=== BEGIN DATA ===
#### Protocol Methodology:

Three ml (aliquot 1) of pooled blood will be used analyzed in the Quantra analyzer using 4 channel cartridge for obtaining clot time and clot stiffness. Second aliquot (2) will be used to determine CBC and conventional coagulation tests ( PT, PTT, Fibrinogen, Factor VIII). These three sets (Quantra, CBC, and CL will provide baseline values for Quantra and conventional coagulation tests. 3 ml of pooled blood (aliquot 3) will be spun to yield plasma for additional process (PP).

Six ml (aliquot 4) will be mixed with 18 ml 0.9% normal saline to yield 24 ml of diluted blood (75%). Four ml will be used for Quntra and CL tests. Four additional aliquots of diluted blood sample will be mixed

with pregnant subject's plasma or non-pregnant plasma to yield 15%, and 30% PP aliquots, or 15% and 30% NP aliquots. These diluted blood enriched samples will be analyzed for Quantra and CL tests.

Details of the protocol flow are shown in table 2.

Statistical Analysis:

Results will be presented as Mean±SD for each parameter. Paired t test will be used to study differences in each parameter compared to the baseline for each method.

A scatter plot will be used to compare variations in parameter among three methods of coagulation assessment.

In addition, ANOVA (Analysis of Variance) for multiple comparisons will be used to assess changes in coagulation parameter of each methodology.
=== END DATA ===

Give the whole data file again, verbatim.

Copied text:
#### Protocol Methodology:

Three ml (aliquot 1) of pooled blood will be used analyzed in the Quantra analyzer using 4 channel cartridge for obtaining clot time and clot stiffness. Second aliquot (2) will be used to determine CBC and conventional coagulation tests ( PT, PTT, Fibrinogen, Factor VIII). These three sets (Quantra, CBC, and CL will provide baseline values for Quantra and conventional coagulation tests. 3 ml of pooled blood (aliquot 3) will be spun to yield plasma for additional process (PP).

Six ml (aliquot 4) will be mixed with 18 ml 0.9% normal saline to yield 24 ml of diluted blood (75%). Four ml will be used for Quntra and CL tests. Four additional aliquots of diluted blood sample will be mixed

with pregnant subject's plasma or non-pregnant plasma to yield 15%, and 30% PP aliquots, or 15% and 30% NP aliquots. These diluted blood enriched samples will be analyzed for Quantra and CL tests.

Details of the protocol flow are shown in table 2.

Statistical Analysis:

Results will be presented as Mean±SD for each parameter. Paired t test will be used to study differences in each parameter compared to the baseline for each method.

A scatter plot will be used to compare variations in parameter among three methods of coagulation assessment.

In addition, ANOVA (Analysis of Variance) for multiple comparisons will be used to assess changes in coagulation parameter of each methodology.